The veteran entertainer has found a critically acclaimed new direction in the past six years, but promises he won’t be neglecting that big back catalogue when he visits next month
What’s new pussycat? Well, quite a lot actually. Welsh singer and heartthrob Tom Jones has released three albums since he last played Hong Kong in 2010, which means his upcoming gig here next month will feature plenty of new material. And even some of his old hits have been given a new twist.
“I’ve done new arrangements on quite a few of the older hits like Delilah, which I did at the Queen’s diamond jubilee. I start off as a ballad and then got into tempo about halfway through. So it’ll be a good mixture of songs that people know me for and some of the newer things as well,” Jones says by phone from Australia, where he is on tour.
The new albums are the result of a very successful collaboration with English producer Ethan Johns. The way Jones tells the story, when Johns heard that he’d just signed with Island Records, he asked the record label to set up a meeting.
“Ethan said he felt there were things in my voice that he felt hadn’t been explored yet, because most of the hits that I’ve had from the 1960s have always had pretty big arrangements on them. He said, ‘I would like to just get back to how it was when you started in Wales,’” says the 75-year-old.
In the late 1950s, Jones was in his late teens and had recently married his childhood sweetheart, Linda, who is a year younger than him, and they had a young son, Mark. He was playing Welsh dance halls, pubs and clubs and doing a lot of blues, rhythm and blues, gospel, country and 1950s rock ’n’ roll.
That all changed when he left for London aged 24. He made it big fast and within a year had a No 1 hit with It’s Not Unusual. Two years later came his next monster hit, What’s New Pussycat?, the theme song for a Woody Allen film.
Over a career of more than 50 years, Jones has sold more than 100 million records, had a string of hits (don’t forget She’s a Lady and Sex Bomb), spent probably longer than he should have gigging in Las Vegas and along the way earned a reputation for being a ladies man. His extracurricular romances, of which there were many, are the stuff of legend, but throughout it his wife, Linda, has stayed with him. Next year they will mark their 60th wedding anniversary. Still, such is his reputation that, even though this is a phone interview, a friend cautions me, “Keep your knickers on!”
The singer became known as the “panty magnet” after a female fan offered her underwear for Jones to sign. This was the 1960s and Jones apparently quipped, “Watch you don’t catch cold”. It was only a joke – he’s well-known for his wicked sense of humour – but the incident made newspaper headlines.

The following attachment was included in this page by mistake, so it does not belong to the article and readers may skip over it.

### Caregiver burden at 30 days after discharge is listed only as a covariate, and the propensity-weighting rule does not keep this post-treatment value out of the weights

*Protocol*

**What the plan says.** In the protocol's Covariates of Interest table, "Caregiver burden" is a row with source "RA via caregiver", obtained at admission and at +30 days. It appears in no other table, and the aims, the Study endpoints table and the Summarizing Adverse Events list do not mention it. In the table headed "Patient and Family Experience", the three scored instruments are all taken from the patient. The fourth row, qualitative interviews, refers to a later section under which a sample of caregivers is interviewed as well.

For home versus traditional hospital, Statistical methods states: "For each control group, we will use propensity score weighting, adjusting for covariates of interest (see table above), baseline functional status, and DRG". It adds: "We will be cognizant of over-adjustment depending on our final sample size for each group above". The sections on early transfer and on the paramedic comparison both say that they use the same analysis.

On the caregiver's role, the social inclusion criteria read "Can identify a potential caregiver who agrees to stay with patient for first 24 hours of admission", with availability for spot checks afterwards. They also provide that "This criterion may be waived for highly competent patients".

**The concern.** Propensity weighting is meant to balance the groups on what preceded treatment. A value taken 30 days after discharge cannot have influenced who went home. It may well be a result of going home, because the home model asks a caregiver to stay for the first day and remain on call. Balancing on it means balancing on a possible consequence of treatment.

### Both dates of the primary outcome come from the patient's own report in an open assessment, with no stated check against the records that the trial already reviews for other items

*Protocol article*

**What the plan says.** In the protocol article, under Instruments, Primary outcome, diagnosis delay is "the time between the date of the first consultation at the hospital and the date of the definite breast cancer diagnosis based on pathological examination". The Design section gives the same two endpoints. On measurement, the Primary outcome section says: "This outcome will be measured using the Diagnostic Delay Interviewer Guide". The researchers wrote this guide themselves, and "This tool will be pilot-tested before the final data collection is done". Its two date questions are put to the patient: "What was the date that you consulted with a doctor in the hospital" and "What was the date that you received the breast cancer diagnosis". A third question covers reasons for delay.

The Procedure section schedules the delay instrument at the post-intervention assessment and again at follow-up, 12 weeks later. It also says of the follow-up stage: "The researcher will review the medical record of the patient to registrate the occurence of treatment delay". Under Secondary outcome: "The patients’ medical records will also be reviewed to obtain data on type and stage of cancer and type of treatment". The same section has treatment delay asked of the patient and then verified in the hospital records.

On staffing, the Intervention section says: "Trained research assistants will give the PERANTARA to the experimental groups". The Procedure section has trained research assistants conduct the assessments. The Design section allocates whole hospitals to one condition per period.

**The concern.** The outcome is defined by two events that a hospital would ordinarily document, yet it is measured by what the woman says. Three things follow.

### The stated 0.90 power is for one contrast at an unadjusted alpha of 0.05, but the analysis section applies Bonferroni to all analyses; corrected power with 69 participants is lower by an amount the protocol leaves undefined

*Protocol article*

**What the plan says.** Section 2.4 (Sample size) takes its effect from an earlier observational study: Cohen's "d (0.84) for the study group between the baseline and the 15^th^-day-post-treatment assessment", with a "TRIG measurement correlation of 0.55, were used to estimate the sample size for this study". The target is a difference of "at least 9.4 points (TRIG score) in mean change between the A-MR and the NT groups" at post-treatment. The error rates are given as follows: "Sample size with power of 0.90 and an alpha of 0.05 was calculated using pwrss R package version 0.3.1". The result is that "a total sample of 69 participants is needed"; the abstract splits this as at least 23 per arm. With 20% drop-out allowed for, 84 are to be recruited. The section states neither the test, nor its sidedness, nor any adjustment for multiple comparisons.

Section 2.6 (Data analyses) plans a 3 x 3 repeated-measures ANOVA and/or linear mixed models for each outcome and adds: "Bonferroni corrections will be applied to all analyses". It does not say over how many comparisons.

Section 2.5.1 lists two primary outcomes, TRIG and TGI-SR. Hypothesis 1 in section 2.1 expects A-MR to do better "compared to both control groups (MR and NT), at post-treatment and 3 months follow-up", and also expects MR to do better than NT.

Thus began a long tradition of women throwing their knickers at him on stage.
But before the panty-throwing and the No 1 hits, it was just Jones (or Thomas John Woodward, as he was born; it was his first agent who suggested the name change) and his band, Tommy Scott and the Senators, playing the working men’s clubs and dance halls of South Wales. This was the era Ethan Johns wanted to return to.
Johns’ idea was to hole up in a studio with just a few musicians and see what happened. The result was magic. Jones says for years he’d wanted to sing the Bob Dylan song What Good Am I? – and finally he got his chance. First came Praise & Blame (2010), made up of mostly gospel and blues covers, and marking a radical musical departure. Then followed Spirit in the Room (2012) and the chance to realise a dream and sing Leonard Cohen’s Tower of Song. And last year came the third album working with Jones, Long Lost Luggage.
“So there are songs I’d been waiting to do, but there’s still a mixture of some rock ’n’ roll, rhythm and blues, blues, country, gospel – so it’s more of what I was listening to when I was a young man,” Jones says.
So much for resorting to leather trousers to get your mojo back – Jones has his music. Besides, he did the leather trousers look through the 1970s, ’80s and ’90s. He’s even stopped dyeing his hair black and has embraced the natural, silver-grey look. It suits him. And while the music of his past three albums reminds him of his youth, he’s coming to it with the wisdom – and deeper voice – of his 75 years on the planet.
“They are a product of having lived. My voice has matured as well – there is more depth to my voice now than when I was younger. You have to have lived a while in order to sing songs likes Tower of Song. It opens with ‘My friends are gone and my hair is grey’. I couldn’t have sung that when I was 25. But I can now because most of my original friends are gone and my hair is definitely grey,” says Jones, laughing.
That his voice has stayed strong is in part thanks to a tip from his friend Frank Sinatra, who advised him in his early days to take care of his voice. There was another famous crooner who was a special pal, Elvis Presley, and Jones pays tribute to him on the most recent album with a song written by Gillian Welch called The Elvis Presley Blues.
“Ethan and I went into the studio and he said, ‘You just play the song and I’ll accompany you on guitar, I don’t think we need more than that on the record.’ And that’s what it is – just Ethan playing and I’m singing, so it’s very similar to the way I was doing things in Wales and it takes me back to that time,” says Jones.
Local fans can rest assured he will be playing his big hits, but don’t expect the show to be simply a rehash of the old favourites. This very famous Welsh export has some new tricks up his sleeve and is all set to give an energetic performance.
Original Link: SCMP